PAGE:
Daryl Farmer: AWP and the Joy of Community


Daryl Farmer

I’m in Seattle joining the hordes as we ride the escalator
to the top floor of the Washington State Convention Center. This is AWP, the
Association of Writers and Writing Programs annual Conference and Book Fair. The
conference is a writer and book lover extravaganza: panels, speakers, readings,
social events, literary journals and books, books, books. I have been told
there will be somewhere around 15,000 people this year, the most ever.  
As I move through the rows and rows of exhibitor tables
(over 650 in all), I peruse new issues of favorite journals, and greet familiar
faces, many I haven’t seen since last year’s conference. The word that gets
bandied around a lot is “overwhelming.” This is not a bad thing. What the
Christmas holiday is to my gathering family, AWP is to my professional
community. So many and so much that I love all together, and only three days to
take it all in. It can be exhilarating and exhausting.
What I thought about mostly as I roamed the aisles was how
important writing community is for me. How much being surrounded by books and
authors makes me want to push myself forward. Makes me not only want to write,
but to write something that matters.
This is my tenth year attending the conference. My first, I
was a graduate student at the University of Nebraska Lincoln. Several of us
were assigned to work at the Prairie
(the UNL literary journal) table.
Our tendency was to hover around the table, even beyond our shifts, trying to
look as though we belonged, trying not to falter behind the fear that we might
When I first moved to Alaska, and was living in the village
of Nondalton, I used to read a book a week. I fell in love with the books, and
the authors. I considered their work heroic, and I tried to emulate it as best
I could.  Some nights I would take long
walks through the snow along the lakeshore and try to imagine what it would be
to write my own books. The whole world of publishing was a big romantic mystery
to me.
I have since met many of the authors I read at that time.
Some have become friends.  The romance
has softened only slightly, and my admiration for the work has grown. Almost
all are as good of people as I imagined they’d be.
When I first started attending AWP, the joy was in seeing
and meeting “big name” writers. But it is less about that now. Last night I
went out with a group of friends, all fellow grad students from UNL. To study
creative writing is a blind leap into a murky pool. A risk with no promises. We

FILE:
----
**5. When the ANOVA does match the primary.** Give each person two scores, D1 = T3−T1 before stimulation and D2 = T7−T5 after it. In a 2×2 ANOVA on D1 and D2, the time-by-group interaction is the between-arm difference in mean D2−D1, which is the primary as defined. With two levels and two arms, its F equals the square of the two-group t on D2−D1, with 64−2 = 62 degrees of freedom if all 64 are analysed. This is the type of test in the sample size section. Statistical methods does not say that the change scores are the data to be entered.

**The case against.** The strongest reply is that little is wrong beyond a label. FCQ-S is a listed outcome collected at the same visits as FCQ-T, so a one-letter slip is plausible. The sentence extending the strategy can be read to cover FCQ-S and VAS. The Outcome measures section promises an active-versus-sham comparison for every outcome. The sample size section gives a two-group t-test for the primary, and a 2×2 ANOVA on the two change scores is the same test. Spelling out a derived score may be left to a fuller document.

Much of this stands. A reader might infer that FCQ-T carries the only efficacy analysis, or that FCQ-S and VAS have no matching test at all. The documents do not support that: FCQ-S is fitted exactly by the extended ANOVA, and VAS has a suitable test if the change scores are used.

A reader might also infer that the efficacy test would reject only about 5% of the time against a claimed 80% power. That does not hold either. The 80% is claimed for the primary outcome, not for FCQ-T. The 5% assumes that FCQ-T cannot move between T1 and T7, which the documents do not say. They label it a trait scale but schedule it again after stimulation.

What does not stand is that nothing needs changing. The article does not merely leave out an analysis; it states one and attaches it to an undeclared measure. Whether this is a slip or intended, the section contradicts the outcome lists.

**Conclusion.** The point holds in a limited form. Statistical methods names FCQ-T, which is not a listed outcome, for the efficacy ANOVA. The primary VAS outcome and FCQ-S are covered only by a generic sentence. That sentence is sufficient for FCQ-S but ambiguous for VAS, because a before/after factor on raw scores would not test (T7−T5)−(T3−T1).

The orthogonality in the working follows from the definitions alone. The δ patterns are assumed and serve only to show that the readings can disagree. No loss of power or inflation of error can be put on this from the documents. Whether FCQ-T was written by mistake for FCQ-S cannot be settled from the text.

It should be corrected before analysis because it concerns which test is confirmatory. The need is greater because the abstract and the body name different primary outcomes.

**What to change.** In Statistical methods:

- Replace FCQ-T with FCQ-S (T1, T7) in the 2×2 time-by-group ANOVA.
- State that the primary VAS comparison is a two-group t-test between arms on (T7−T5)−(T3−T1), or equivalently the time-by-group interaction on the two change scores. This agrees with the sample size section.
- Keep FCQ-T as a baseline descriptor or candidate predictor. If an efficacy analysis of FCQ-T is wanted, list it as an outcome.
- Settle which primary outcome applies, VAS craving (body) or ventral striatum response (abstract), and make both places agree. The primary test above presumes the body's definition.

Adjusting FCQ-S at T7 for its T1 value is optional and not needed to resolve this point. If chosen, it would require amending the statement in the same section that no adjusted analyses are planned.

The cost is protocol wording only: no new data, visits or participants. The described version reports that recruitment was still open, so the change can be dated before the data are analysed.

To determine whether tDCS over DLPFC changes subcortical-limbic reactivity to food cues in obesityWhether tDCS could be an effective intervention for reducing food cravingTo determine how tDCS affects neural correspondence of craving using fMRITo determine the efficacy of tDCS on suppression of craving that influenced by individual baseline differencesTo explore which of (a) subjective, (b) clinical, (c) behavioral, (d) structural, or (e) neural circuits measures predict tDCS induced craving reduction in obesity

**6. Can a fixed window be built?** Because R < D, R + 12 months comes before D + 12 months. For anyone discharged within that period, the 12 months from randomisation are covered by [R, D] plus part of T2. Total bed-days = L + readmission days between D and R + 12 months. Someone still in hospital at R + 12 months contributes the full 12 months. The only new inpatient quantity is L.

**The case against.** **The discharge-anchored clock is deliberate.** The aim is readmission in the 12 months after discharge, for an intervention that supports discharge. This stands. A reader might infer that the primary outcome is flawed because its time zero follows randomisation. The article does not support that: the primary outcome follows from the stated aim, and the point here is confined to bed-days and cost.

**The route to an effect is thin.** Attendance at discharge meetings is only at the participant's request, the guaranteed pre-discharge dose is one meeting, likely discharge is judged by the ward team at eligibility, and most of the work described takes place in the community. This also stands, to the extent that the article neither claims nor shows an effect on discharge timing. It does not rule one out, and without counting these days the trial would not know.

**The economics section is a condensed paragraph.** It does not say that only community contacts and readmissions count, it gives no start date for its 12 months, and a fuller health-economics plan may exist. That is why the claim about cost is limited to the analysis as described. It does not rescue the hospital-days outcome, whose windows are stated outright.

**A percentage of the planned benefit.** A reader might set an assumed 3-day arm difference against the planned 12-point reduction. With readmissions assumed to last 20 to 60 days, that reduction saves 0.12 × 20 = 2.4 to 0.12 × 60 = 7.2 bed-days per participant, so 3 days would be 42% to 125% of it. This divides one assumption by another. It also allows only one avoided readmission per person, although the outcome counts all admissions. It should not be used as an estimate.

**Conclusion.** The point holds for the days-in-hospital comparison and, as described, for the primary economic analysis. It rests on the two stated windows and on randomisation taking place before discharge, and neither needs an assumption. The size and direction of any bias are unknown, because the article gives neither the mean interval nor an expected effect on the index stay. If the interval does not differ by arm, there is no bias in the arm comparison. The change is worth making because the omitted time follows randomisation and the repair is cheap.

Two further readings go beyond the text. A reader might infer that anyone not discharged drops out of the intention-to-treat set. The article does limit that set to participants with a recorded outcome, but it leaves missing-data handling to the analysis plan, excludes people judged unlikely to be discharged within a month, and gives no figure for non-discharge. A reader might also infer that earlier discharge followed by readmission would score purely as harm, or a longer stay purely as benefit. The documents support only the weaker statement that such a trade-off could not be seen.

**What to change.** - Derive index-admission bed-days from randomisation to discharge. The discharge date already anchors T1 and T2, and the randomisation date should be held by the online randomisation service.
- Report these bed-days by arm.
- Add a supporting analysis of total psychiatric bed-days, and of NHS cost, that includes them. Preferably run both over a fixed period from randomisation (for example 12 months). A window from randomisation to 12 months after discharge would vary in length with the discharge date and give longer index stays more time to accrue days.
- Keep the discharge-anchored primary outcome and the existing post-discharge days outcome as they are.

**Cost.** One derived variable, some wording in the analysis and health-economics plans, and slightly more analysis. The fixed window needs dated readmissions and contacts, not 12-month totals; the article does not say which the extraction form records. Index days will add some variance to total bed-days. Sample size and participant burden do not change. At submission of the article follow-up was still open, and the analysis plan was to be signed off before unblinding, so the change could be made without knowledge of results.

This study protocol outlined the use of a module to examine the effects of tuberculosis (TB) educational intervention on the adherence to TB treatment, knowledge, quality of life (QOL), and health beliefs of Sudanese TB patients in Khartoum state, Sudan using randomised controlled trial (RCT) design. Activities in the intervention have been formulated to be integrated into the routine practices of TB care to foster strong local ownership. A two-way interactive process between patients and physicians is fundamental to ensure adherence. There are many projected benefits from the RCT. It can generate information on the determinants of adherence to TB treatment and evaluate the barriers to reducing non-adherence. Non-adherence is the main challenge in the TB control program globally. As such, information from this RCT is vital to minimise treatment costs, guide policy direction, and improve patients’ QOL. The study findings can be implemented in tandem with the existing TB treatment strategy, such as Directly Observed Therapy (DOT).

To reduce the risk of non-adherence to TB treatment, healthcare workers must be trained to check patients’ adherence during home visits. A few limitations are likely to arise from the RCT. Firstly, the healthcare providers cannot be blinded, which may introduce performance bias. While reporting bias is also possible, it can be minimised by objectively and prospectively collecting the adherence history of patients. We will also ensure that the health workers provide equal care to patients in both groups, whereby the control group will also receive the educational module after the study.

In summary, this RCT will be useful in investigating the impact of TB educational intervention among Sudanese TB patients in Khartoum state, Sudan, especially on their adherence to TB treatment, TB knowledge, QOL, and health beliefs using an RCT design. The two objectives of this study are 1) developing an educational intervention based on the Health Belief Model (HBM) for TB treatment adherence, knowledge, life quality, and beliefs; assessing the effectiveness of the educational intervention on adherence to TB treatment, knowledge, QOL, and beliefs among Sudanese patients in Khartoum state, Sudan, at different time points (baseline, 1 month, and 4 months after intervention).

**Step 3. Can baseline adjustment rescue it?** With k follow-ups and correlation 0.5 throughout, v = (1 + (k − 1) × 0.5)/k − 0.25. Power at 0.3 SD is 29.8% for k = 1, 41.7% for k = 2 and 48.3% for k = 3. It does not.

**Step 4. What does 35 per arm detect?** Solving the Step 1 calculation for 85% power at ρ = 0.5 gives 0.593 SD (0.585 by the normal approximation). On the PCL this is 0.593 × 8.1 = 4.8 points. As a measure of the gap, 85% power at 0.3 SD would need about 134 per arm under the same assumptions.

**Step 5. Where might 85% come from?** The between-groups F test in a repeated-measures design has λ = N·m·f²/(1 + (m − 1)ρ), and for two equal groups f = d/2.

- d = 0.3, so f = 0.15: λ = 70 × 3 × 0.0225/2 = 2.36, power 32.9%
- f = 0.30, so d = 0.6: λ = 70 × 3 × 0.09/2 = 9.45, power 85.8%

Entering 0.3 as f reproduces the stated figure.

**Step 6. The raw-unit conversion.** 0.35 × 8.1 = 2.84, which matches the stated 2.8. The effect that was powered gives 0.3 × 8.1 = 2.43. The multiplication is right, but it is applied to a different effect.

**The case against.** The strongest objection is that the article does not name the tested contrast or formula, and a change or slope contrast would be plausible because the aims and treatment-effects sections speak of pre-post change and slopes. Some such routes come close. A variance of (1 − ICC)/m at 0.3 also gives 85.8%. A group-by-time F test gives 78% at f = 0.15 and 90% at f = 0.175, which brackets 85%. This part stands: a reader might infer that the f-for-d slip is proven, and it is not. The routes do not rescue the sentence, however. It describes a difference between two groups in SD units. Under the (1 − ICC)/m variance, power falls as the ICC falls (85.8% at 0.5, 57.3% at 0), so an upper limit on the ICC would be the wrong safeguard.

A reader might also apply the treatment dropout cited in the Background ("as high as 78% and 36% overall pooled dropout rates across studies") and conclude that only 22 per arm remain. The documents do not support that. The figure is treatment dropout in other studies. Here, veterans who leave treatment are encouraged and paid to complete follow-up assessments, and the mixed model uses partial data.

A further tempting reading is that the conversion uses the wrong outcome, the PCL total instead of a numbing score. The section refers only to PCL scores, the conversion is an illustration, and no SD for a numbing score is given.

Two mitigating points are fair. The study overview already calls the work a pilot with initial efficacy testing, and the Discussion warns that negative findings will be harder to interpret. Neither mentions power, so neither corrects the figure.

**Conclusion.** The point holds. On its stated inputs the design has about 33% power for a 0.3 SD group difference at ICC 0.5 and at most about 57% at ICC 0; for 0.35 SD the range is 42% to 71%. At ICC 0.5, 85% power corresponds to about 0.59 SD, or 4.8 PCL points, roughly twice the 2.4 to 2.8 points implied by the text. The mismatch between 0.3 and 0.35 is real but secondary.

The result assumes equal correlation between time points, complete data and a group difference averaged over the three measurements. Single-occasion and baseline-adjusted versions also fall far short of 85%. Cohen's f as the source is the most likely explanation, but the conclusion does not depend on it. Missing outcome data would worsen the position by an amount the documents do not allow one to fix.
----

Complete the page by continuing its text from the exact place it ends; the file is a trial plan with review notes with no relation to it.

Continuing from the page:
have all published now, and all have university jobs scattered from Arkansas to
Michigan to San Francisco to here in Alaska. Though it embarrasses me some to
use it, the word love is not too strong a word for how I feel about them.
My second biggest highlight was tonight, also a night out
for dinner, this time with a group of current students and recent graduates
from the UAF MFA creative writing program where I teach.  As I look around the table I see for them the
futures I once hoped for my grad student friends and myself. I sometimes
cynically fear the end of all this. In dark moments I think I hear the
death-knell ring for creative writing and the humanities. But I do not feel
that way tonight. Tonight I believe that the human need for art, for writing,
for poetry, for story is too great.  And
in a community that fosters them, there is a wealth that cannot be measured; a
past, a future, a depth.  That I have
inserted myself here and that I am a part of this, humbles me. And tomorrow I
will write and I will write and I will write. 
How about you fellow Alaskan AWPers: what were some of your
best moments at the conference?
Daryl Farmer’s
first book Bicycling beyond the
Divide received a Barnes and Noble
Discover Award. His recent work
has appeared in
Grist, The Whitefish Review, The Potomac Review, Hayden’s Ferry Review, and Fourth
River. He is an assistant
professor at the University of Alaska-Fairbanks where he teaches creative
nonfiction writing.

2 thoughts on “Daryl Farmer: AWP and the Joy of Community”

  1. Joy of community is exactly right, Daryl. I attended some great sessions, was inspired by readings and writers I've long admired, but connecting with other writers and feeling part of a writing community was the highlight for me. I loved meeting new writers and seeing old friends. It helped to spark ideas and reinforce my commitment to writing.

  2. Andromeda Romano-Lax

    Daryl, I missed AWP this year — all the more reason to enjoy your inspirational post. Thanks!

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